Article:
Pioneers of avant-garde video and performance, artist Nam June Paik and cellist Charlotte Moorman collaborated in Adelaide and Sydney during 1976 on an exhibition and series of more than 40 performances for Project 5. The exhibition included a selection of Paik’s famous video sculptures – constructions from TV sets that screened his experiments with synthesised video and feedback – and was accompanied by artistically and physically daring performances written by Paik and their contemporaries, including Jim McWilliams, Joseph Beuys, Yoko Ono and John Cage. They captured the attention of the media as Moorman performed naked with a cello carved from ice, swinging from a 12-metre trapeze, smothered in 13 kilograms of chocolate fudge, and suspended from balloons drifting above the Sydney Opera House forecourt.
Hailed as the ‘father of video art’ and the ‘Jeanne d’Arc of new music’, together Paik and Moorman fused music and sculpture, performance and video, challenging conventions and creating new sounds, images and experiences. Their exhibition in Australia was shown at the Art Gallery of South Australia in Adelaide and later the Art Gallery of New South Wales in Sydney, presenting newly created versions of Paik’s famous video sculptures TV Buddha
and Video Garden
and his sculptures created for Moorman, TV cello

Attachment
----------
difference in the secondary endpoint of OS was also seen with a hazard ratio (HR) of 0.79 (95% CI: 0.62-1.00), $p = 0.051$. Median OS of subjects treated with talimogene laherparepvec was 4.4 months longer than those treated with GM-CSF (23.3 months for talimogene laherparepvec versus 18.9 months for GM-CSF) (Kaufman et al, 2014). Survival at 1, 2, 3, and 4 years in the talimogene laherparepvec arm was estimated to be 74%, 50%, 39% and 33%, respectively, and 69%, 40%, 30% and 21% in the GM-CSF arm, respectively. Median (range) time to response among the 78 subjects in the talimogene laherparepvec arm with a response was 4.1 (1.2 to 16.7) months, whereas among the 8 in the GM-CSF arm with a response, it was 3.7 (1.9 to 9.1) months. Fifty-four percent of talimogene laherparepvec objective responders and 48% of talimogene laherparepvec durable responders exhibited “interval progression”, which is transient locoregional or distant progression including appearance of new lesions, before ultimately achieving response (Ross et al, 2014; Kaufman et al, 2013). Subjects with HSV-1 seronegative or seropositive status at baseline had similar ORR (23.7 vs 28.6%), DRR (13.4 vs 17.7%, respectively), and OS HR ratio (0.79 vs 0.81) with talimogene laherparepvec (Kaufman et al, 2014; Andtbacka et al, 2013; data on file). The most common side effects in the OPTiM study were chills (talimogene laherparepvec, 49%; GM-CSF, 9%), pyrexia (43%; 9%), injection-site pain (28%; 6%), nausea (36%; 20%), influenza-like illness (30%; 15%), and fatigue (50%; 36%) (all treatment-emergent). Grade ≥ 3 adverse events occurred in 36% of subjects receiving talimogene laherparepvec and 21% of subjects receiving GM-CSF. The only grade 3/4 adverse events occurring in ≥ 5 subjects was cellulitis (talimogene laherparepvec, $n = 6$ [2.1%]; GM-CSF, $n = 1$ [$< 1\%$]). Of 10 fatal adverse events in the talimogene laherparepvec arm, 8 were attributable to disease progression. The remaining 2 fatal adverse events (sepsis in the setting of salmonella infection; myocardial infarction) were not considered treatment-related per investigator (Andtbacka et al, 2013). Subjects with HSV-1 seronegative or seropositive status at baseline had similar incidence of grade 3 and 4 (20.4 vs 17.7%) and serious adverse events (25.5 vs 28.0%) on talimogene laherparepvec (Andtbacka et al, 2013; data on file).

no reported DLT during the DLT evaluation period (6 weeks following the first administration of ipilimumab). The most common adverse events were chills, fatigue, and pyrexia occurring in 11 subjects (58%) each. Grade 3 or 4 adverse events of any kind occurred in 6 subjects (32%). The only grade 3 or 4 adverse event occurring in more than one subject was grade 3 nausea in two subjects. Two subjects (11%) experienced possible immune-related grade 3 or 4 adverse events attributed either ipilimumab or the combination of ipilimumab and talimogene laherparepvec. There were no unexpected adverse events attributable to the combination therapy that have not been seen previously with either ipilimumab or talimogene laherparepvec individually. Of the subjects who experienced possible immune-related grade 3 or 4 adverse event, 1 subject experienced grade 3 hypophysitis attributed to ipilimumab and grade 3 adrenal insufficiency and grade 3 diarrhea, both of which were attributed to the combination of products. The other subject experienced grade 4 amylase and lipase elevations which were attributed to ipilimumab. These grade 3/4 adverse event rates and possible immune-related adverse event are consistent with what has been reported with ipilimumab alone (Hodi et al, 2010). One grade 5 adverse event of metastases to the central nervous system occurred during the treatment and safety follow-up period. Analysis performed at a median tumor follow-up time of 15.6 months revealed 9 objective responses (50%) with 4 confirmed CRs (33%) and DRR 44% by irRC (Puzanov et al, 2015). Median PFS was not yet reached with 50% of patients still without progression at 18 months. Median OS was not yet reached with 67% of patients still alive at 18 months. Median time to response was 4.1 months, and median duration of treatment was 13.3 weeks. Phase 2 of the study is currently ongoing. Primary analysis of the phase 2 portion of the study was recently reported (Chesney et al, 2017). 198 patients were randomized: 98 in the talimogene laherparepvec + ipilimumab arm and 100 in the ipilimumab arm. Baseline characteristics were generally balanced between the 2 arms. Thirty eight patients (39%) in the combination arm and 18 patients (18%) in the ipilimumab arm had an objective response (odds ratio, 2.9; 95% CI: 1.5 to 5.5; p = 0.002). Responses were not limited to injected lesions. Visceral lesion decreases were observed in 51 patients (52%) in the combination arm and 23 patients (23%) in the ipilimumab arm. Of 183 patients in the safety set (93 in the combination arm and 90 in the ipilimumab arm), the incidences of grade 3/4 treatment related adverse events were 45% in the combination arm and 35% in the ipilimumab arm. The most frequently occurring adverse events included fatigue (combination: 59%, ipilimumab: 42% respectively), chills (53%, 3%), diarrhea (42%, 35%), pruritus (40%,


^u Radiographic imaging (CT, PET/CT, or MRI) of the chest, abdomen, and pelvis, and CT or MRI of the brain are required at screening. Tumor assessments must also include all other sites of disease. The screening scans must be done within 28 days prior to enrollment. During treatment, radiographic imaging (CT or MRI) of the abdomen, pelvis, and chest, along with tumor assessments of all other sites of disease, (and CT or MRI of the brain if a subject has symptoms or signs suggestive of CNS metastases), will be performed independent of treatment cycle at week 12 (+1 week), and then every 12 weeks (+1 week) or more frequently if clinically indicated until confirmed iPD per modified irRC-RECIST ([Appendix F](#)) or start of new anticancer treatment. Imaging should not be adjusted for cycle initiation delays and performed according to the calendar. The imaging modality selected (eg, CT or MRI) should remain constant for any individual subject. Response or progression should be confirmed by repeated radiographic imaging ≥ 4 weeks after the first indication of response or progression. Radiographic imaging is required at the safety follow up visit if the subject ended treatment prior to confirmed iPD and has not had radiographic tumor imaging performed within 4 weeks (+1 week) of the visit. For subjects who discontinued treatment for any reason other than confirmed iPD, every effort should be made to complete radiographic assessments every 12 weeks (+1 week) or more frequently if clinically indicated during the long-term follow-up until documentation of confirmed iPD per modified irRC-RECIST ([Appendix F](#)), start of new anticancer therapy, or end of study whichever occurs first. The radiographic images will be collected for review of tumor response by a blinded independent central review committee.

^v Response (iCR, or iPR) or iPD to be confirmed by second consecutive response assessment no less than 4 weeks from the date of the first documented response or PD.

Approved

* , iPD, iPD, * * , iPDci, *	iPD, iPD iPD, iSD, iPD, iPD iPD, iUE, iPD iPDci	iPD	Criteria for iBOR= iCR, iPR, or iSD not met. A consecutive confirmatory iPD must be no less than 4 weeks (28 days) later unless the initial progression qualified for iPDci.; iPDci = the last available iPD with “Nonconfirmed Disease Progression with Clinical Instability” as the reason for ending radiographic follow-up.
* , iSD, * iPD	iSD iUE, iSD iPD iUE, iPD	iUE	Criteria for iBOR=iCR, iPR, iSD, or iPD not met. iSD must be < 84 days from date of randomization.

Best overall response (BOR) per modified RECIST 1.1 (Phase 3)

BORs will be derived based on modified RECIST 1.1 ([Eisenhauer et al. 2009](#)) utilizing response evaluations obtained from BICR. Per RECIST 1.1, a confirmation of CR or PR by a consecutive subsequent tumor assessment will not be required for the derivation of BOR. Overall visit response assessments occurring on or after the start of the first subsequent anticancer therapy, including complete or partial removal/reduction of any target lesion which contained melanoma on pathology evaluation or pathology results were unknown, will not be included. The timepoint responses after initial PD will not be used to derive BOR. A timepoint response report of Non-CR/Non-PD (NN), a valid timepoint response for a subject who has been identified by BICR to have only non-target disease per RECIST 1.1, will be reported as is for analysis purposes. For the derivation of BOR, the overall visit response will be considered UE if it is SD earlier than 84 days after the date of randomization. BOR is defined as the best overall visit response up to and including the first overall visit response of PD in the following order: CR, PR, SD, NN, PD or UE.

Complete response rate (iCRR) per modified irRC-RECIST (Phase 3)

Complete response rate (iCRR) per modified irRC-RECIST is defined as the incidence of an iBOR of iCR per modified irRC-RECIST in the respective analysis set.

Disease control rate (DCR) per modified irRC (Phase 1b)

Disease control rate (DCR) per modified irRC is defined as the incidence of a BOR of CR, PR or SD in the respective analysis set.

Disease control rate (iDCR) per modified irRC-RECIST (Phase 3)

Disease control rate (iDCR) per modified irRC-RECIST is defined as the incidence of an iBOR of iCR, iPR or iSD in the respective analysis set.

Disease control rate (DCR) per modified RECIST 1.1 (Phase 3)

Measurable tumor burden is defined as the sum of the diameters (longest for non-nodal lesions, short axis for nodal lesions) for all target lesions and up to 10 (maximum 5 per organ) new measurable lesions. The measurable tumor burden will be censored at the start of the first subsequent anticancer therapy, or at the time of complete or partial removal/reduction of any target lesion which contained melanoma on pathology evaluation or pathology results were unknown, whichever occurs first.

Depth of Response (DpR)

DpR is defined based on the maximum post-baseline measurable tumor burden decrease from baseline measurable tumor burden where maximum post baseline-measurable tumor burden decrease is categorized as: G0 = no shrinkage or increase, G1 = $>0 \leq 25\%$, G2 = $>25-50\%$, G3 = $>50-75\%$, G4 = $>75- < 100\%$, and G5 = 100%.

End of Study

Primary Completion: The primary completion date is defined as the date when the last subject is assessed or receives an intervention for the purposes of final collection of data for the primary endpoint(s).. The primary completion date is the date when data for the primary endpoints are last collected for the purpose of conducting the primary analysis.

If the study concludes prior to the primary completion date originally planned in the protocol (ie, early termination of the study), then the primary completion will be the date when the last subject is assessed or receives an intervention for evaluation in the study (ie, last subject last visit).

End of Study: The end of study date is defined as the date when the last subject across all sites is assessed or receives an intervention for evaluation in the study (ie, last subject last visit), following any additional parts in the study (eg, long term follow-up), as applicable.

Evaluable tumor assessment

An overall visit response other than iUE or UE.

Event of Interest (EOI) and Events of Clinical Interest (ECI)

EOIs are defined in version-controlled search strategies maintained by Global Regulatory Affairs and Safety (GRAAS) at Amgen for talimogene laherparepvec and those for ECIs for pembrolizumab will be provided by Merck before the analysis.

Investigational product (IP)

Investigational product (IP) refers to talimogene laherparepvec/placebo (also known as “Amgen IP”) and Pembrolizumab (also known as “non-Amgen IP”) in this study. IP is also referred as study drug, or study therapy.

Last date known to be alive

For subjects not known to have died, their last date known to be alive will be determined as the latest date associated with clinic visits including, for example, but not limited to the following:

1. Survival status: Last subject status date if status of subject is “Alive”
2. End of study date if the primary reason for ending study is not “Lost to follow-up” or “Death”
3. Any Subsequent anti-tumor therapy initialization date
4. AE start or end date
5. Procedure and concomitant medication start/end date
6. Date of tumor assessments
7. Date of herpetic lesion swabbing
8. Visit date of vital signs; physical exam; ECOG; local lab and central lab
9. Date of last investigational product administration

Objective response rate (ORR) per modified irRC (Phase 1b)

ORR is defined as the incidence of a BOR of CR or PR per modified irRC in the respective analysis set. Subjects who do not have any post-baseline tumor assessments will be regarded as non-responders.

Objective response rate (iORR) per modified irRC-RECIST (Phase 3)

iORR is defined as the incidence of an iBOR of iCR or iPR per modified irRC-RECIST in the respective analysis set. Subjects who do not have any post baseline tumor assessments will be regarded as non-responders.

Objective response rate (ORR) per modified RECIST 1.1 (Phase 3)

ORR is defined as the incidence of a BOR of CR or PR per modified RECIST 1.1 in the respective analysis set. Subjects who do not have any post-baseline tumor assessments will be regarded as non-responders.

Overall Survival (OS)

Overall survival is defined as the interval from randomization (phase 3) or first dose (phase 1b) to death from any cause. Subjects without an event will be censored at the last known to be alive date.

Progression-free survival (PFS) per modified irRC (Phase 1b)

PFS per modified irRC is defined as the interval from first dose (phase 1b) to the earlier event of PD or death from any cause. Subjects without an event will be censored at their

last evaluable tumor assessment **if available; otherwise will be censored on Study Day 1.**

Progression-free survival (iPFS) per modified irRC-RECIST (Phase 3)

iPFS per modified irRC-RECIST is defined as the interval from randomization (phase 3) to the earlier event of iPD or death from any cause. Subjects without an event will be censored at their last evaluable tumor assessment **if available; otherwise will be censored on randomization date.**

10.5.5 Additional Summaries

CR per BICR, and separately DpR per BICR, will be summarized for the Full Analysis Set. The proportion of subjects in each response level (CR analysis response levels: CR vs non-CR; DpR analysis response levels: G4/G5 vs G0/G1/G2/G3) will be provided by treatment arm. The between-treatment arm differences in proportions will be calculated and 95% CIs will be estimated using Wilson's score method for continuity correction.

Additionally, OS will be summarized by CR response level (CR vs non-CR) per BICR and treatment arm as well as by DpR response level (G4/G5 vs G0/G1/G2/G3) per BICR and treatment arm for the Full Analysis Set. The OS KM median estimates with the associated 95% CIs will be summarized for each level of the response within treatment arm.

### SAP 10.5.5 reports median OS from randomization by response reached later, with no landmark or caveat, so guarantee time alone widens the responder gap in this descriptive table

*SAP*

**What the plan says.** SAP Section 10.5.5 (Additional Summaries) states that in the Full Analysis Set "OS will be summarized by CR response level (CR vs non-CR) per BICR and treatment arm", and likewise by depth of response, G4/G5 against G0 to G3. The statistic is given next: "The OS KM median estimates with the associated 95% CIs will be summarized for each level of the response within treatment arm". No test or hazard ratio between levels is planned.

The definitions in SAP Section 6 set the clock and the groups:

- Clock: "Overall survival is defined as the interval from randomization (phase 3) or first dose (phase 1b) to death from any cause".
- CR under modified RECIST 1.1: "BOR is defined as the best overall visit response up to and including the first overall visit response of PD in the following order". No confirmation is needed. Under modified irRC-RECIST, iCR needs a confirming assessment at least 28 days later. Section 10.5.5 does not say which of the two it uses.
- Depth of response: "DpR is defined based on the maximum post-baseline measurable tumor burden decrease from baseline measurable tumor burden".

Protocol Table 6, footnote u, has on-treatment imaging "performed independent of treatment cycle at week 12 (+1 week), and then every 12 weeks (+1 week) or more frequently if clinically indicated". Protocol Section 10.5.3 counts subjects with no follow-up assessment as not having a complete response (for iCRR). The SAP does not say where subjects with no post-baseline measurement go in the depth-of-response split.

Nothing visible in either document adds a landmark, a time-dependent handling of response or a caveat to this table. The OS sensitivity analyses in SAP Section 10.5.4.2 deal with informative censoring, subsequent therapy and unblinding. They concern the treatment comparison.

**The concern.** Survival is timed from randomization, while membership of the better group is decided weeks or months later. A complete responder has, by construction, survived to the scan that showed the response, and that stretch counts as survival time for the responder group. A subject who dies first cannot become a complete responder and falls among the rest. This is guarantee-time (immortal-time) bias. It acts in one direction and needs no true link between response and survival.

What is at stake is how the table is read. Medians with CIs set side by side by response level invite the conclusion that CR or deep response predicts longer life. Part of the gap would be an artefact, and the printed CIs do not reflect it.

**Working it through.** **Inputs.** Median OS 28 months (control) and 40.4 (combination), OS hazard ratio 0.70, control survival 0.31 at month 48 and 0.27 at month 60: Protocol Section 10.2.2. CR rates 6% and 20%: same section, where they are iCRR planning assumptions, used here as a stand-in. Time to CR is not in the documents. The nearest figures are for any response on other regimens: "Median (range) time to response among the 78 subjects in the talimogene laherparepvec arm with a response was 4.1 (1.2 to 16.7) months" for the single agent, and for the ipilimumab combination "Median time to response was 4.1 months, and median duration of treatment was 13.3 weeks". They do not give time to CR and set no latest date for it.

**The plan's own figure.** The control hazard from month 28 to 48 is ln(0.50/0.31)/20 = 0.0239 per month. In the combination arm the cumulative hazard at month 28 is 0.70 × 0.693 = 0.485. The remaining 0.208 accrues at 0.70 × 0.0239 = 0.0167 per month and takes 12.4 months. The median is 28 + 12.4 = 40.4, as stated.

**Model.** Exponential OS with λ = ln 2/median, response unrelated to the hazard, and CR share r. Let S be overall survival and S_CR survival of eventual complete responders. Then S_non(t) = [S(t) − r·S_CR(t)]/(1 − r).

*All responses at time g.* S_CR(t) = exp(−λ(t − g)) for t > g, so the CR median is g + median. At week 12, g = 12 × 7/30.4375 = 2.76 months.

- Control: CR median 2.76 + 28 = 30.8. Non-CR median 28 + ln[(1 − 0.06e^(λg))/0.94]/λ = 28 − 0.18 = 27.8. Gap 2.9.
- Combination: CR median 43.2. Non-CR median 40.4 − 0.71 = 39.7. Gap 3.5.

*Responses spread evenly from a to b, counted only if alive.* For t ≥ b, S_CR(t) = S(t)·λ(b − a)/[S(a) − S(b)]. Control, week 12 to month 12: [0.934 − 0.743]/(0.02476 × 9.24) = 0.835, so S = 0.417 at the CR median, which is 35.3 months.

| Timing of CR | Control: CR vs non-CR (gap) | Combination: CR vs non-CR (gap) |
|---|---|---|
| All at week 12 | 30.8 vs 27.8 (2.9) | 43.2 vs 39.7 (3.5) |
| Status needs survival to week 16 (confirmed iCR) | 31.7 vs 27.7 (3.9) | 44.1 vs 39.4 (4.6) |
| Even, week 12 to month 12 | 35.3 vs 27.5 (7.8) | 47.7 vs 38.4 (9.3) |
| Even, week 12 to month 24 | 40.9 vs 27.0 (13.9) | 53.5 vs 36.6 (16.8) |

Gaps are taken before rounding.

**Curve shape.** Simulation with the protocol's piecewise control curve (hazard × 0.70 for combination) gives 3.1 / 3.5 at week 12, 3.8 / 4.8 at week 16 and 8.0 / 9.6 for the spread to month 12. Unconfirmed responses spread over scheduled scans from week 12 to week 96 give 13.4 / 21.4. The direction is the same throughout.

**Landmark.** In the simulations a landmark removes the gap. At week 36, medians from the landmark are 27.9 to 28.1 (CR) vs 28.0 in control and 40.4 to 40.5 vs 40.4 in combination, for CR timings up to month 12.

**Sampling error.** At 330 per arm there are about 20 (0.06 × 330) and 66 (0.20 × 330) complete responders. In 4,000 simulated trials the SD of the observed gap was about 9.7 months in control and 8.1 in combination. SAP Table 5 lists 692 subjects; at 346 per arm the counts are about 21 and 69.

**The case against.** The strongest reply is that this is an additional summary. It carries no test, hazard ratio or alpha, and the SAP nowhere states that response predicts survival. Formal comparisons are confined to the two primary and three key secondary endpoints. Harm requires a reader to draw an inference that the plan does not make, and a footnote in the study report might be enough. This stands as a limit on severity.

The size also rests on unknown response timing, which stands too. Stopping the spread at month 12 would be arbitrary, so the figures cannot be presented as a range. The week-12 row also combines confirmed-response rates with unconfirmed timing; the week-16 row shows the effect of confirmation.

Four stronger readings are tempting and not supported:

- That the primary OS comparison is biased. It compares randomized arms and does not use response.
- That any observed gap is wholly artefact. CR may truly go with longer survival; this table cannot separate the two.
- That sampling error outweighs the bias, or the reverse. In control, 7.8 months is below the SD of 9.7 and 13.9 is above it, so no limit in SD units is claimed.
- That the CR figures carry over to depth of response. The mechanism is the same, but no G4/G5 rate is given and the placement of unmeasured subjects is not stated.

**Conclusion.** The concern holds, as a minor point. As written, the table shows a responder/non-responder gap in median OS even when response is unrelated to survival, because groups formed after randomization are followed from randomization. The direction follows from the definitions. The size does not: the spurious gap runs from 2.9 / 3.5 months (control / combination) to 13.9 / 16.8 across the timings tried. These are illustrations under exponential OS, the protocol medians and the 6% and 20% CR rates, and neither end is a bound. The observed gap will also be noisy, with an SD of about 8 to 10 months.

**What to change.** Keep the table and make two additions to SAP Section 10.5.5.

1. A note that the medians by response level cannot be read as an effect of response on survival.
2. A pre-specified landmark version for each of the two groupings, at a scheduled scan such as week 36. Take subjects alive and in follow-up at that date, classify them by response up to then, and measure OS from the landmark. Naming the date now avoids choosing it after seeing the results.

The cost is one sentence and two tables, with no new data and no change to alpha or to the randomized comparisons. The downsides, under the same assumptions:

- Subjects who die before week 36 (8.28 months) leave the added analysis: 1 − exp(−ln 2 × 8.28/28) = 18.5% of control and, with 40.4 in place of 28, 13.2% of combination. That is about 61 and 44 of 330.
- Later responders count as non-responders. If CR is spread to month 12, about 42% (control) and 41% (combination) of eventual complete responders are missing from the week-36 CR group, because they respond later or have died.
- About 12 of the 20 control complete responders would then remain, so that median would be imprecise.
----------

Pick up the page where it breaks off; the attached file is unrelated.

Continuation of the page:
, TV bed
and TV bra for living sculpture
At the time of their visit, Moorman and Paik had collaborated for over 10 years and together they presented a program of special recitals, performing Fluxus works composed by Paik and other collaborators. Special events were also staged by Moorman in both Adelaide and Sydney, including Ice music for Adelaide
, in which Moorman wore nothing but a wreath of flowers and played a 90-kilogram block of ice carved in the form of a cello, surrounded by radiators and spotlights, until the instrument melted. A daytime performance of Flying cello
in Adelaide’s Elder Park involved a highwire trapeze act conceived by Jim McWilliams. Mieko Shiomi’s Cello sonata
was another vertiginous performance by Moorman, who dangled her cello from a bamboo pole positioned at the top of the Adelaide Festival Theatre rooftop and then in Sydney from the roof of the Art Gallery of New South Wales.
An Easter performance of Jim McWilliams’ Chocolate cello
was performed at Coventry Gallery in Sydney, with Moorman and her cello smeared in 13 kilograms of fudge. For the finale of the visit, Moorman performed Jim McWilliams’ Sky kiss
above the Sydney Opera House forecourt. Dressed in a black leotard and white satin cape, she played Jimmy Webb’s Up, up and away
, suspended by helium balloons.
This text is an edited excerpt from the publication 40 Years: Kaldor Public Art Projects